Interviewed by film director Jim Jarmusch a couple years back for Interview magazine, Jack White expressed his hope to keep the bridge to American music's past open though his band's music, something he's been doing since the band's first album, which included a cover of Robert Johnson's "Stop Breakin' Down Blues." Relating the White Stripes' uncomplicated vocal-guitar-drums sound to the primordial Delta blues, White tells Jarmusch, "I think everything from the 20th century goes right back to [the blues] ... The bluesmen have always been ... stripping songwriting down to those three components ... storytelling, melody and rhythm."
White's admiration for early bluesmen like Blind Willie McTell, Blind Willie Johnson and Son House extends to the stage, too, where the duo truly becomes larger than life. Along with a wide range of covers included in the band's sets on any given night (Dolly Parton's "Jolene" and Bob Dylan's "Lovesick" sometimes appear) old blues songs like House's "Death Letter" and the traditional "Boll Weevil" often turn up. In that same May 2003 Interview piece, White tells Jarmusch what a sense of achievement he feels getting a song like "Death Letter" stuck in the head of 15-year old girls.
Jack's interest and appreciation for American roots music played a part in his work on the soundtrack for the 2003 film, Cold Mountain (he also acted alongside Nicole Kidman and Renée Zellweger in the film). A year later, his production work on Loretta Lynn's Van Lear Rose helped it to become one of 2004's finest albums. The pairing of the country legend and the young Detroit rocker came about after the Stripes dedicated White Blood Cells to Lynn back in 2001. Lynn was touched and met with Jack and Meg down at her Nashville home. After the meeting, she agreed to have Jack produce her "comeback" album. It became an instant classic.
Recently, Jack seems to be following the lead of Dylan, another mercurial figure, ever inspired by the blues, intent on keeping the music of the elder statesmen of American song alive. White, like Dylan, appreciates the timelessness of the pre-war blues lyrics and their appropriateness even in today's ultra-modernistic society. Who knows, maybe it was joining Dylan on a Detroit stage in March '04 -- where the pair teamed up on the Stripes' "Ball and Biscuit" -- that led to White's current pencil-thin mustache?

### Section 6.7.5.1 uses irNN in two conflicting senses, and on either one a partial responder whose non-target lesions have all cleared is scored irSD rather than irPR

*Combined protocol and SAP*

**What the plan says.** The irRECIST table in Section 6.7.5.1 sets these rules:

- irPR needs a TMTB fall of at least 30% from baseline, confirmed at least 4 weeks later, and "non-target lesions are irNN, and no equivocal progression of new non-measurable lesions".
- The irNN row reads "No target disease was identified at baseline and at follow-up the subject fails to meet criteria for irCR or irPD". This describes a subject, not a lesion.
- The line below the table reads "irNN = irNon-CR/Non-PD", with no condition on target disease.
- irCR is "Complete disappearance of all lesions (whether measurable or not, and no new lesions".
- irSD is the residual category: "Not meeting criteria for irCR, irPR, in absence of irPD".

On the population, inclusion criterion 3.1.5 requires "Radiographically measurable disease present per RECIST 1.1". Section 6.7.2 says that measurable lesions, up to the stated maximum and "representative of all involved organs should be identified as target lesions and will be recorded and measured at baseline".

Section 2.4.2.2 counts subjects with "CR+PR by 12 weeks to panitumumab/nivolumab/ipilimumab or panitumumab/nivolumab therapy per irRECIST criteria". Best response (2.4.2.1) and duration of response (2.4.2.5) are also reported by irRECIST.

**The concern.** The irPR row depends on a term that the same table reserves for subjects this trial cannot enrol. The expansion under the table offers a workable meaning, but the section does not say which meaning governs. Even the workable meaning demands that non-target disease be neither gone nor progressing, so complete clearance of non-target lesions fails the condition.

Also, like Bob Dylan, Jack White is an alias. Born Jack Gillis, the Detroit native reportedly took his partner Meg's surname when the two were married in 1996. Although they eventually divorced, Jack says he knew that he'd never find another drummer like Meg White.
As he tells Rolling Stone's David Fricke in the magazine's Sept. 8 issue: "Meg is the best part of this band. It never would have worked with anybody else, because it would have been too complicated."
Keeping things simple is one thing that has endeared the White Stripes to fans and critics far and wide. Recent tour dates have brought the Detroit rockers' sound to audiences in South America and Russia. The band heads to Europe this fall to promote the new album, which has been hailed by many as the band's best yet.
Anyone who assumed the White Stripes would be a flash-in-the-pan band with a red, white and black fetish was wrong. Their peppermint candy themed facade masks one of the most talented and unique bands out there today. And as Get Behind Me Satan illustrates, when talented artists are given the freedom to express themselves without worrying about a hit single or a catchy ringtone to hawk, the outcome can be limitless.
The White Stripes perform at the House of Blues at Showboat on Wednesday, Sept. 28, with opener M. Ward. Show time is 8pm. Tickets are $46.50-$66.50. This is an all ages show. Call Ticketmaster at 1-800-736-1420 or 236-BLUE for more information.